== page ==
4. Early in his life, Washington was himself a slave owner. His opinions changed after he commanded a multiracial army in the Revolutionary War. He eventually came to recognize slavery as "a massive American anomaly."
5. In 1759, having resigned as Virginia's military commander to become a planter, Washington married Martha Dandridge Custis. Washingtons marriage to the colony's wealthiest widow dramatically changed his life, catapulting him into Virginia aristocracy.
6. Scholars have discredited suggestions that Washington's marriage to Martha lacked passion, as well as the provocative implications of the well-worn phrase "George Washington slept here."
7. Washington held his first public office when he was 17 years old, as surveyor of Culpeper County, Virginia.
8. At age 20, despite no prior military experience, Washington was appointed an adjutant in the Virginia militia, in which he oversaw several militia companies, and was assigned the rank of major.
9. As a Virginia aristocrat, Washington ordered all his coats, shirts, pants, and shoes from London. However, most likely due to the misleading instructions he gave his tailor, the suits almost never fit. Perhaps this is why he appears in an old military uniform in his 1772 portrait.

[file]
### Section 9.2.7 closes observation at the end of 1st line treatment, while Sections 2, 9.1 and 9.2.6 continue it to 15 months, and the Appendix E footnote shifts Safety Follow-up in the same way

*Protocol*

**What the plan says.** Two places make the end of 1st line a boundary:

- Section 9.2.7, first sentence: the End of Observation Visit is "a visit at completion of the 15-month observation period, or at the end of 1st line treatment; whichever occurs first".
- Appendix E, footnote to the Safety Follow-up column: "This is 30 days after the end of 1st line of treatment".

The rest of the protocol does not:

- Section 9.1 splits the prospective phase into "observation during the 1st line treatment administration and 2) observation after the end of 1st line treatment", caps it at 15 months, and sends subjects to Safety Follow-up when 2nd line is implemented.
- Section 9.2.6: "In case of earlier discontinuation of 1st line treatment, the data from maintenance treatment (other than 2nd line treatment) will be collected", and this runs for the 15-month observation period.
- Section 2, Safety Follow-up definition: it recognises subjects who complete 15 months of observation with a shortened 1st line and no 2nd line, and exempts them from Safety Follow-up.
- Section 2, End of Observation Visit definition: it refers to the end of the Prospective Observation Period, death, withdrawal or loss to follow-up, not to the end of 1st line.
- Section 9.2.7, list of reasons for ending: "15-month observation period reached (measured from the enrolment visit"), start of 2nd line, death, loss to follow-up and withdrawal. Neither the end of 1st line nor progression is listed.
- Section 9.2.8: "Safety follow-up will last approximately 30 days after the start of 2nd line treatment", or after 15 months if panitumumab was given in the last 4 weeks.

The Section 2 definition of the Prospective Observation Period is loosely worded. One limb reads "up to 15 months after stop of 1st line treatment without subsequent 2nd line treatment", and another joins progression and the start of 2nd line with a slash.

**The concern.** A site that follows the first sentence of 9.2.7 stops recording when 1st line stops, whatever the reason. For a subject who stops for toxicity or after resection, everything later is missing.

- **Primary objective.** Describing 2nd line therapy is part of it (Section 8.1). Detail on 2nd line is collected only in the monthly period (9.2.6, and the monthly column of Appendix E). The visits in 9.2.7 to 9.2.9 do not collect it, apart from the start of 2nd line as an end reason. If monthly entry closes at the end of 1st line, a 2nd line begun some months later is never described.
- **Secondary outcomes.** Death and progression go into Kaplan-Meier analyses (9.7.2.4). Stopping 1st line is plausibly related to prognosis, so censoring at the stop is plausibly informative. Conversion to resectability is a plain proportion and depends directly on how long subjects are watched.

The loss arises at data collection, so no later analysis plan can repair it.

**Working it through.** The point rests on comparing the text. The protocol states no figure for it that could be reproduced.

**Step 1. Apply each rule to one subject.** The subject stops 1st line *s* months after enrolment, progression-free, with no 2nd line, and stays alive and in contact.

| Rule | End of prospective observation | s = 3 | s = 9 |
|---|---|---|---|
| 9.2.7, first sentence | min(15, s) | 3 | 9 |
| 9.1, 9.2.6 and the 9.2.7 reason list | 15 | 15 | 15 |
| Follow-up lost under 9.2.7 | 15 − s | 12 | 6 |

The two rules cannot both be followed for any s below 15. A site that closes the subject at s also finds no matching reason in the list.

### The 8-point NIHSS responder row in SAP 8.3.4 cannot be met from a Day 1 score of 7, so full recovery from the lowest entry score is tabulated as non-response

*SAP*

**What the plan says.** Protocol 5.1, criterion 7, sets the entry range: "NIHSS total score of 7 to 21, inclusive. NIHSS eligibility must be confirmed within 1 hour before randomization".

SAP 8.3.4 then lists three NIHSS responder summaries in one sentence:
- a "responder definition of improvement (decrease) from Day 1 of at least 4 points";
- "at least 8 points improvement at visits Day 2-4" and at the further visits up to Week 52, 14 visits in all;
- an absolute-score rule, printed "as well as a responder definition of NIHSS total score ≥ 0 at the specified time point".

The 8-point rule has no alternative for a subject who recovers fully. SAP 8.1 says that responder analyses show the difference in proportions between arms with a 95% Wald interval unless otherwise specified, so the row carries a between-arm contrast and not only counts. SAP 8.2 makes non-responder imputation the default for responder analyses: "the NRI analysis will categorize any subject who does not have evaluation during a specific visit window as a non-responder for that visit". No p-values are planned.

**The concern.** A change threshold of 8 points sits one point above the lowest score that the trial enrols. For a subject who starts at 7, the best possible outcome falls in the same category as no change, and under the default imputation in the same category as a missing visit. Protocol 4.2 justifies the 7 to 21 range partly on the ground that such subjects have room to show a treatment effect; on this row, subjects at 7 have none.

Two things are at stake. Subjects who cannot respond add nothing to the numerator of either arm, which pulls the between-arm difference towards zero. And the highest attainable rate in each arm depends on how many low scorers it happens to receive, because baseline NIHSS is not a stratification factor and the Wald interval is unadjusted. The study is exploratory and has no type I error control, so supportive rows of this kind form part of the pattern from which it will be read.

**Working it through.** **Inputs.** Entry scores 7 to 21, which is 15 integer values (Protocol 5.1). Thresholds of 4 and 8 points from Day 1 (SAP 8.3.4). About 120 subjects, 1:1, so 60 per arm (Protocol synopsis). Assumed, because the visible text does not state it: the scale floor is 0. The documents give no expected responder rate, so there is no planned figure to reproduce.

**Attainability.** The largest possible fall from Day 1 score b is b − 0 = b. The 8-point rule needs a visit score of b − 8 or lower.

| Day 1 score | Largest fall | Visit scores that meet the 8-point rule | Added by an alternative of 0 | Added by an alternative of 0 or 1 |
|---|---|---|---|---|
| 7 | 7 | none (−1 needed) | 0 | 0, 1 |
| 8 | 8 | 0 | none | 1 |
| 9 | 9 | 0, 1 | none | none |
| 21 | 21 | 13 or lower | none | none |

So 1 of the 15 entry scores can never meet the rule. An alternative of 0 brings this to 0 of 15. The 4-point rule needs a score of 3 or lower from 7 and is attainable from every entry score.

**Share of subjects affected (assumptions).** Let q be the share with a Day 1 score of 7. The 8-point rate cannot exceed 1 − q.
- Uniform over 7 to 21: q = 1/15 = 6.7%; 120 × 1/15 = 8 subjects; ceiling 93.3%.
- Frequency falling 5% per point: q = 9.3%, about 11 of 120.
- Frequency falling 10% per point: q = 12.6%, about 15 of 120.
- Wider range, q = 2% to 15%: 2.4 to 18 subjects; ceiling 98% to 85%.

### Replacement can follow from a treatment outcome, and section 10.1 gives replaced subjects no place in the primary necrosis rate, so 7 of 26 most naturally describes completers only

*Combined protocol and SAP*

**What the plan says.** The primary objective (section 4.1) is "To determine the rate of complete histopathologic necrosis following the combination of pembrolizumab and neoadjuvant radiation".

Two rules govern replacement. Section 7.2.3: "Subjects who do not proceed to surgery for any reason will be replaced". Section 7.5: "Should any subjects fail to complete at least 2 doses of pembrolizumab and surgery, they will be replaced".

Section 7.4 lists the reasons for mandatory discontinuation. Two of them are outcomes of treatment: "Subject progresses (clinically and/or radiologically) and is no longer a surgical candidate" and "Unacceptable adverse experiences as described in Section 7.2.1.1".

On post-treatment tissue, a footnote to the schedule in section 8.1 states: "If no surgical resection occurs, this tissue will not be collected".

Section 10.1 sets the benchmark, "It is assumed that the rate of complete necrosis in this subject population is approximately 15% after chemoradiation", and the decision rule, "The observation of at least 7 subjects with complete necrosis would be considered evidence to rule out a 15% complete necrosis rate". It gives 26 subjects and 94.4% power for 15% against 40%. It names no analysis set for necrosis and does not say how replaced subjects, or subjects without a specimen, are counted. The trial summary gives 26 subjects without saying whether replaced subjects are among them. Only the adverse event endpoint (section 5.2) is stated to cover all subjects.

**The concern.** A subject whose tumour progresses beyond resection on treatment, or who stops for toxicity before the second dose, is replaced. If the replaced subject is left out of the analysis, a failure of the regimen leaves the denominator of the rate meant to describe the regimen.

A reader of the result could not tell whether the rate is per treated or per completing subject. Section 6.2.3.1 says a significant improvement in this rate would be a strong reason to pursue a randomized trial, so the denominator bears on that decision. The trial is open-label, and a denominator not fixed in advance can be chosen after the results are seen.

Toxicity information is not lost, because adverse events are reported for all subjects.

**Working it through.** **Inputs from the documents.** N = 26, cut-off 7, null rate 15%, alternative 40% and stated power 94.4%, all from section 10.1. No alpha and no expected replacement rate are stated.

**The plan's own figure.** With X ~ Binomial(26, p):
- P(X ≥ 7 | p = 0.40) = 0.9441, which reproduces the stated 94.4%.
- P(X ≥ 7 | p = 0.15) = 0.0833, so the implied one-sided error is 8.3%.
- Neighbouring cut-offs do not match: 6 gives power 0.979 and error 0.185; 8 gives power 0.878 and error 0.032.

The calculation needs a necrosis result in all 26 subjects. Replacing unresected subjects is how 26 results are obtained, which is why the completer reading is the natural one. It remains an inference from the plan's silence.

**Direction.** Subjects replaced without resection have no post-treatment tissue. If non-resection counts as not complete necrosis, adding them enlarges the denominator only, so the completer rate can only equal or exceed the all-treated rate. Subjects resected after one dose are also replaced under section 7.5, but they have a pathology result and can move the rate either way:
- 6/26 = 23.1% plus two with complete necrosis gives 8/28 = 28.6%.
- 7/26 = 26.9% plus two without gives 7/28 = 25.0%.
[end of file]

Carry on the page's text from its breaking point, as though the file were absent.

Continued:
10. In 1751, during a trip to Barbados with his half-brother Lawrence, Washington was stricken with smallpox and permanently scarred. Fortunately, this early exposure made him immune to the disease that would wipe out colonial troops during the Revolutionary War.
Important dates in George Washington's life.
|Engraving of Mount Vernon, 1804. Courtesy of the Mt. Vernon Ladies' Assoc.|
1732: George Washington is born at his father's estate in Westmoreland County, Virginia.
1743: Georges father, Augustine Washington, dies.
1752: At age 20, despite the fact that he has never served in the military, Washington is appointed adjutant in the Virginia militia, with the rank of major.
1753: As an emissary to Virginia Lieutenant Governor Robert Dinwiddie, he travels to the Ohio River Valley to confront French forces--the first of a series of encounters that would lead to the French and Indian War.
1755: Washington is appointed commander-in-chief of Virginia's militia.
1759: He marries wealthy widow Martha Dandridge Custis.
1774: Washington is elected to the First Continental Congress.